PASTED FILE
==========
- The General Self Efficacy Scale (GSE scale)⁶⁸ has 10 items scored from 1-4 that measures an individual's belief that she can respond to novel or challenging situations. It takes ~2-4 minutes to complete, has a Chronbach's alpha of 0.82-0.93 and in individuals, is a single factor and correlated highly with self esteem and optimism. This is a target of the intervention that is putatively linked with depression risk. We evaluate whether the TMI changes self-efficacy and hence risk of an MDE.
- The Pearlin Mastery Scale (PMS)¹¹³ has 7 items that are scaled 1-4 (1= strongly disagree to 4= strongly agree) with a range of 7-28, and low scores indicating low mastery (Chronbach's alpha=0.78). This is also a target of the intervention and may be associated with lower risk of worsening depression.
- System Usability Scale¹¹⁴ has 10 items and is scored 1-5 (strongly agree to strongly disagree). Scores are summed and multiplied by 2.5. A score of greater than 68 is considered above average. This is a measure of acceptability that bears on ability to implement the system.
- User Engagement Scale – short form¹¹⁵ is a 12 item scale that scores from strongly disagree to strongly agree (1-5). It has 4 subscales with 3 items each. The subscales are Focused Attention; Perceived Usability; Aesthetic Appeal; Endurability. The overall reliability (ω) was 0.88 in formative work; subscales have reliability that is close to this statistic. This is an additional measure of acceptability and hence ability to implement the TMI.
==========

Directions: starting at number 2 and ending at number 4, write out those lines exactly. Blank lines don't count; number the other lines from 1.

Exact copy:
- The Pearlin Mastery Scale (PMS)¹¹³ has 7 items that are scaled 1-4 (1= strongly disagree to 4= strongly agree) with a range of 7-28, and low scores indicating low mastery (Chronbach's alpha=0.78). This is also a target of the intervention and may be associated with lower risk of worsening depression.
- System Usability Scale¹¹⁴ has 10 items and is scored 1-5 (strongly agree to strongly disagree). Scores are summed and multiplied by 2.5. A score of greater than 68 is considered above average. This is a measure of acceptability that bears on ability to implement the system.
- User Engagement Scale – short form¹¹⁵ is a 12 item scale that scores from strongly disagree to strongly agree (1-5). It has 4 subscales with 3 items each. The subscales are Focused Attention; Perceived Usability; Aesthetic Appeal; Endurability. The overall reliability (ω) was 0.88 in formative work; subscales have reliability that is close to this statistic. This is an additional measure of acceptability and hence ability to implement the TMI.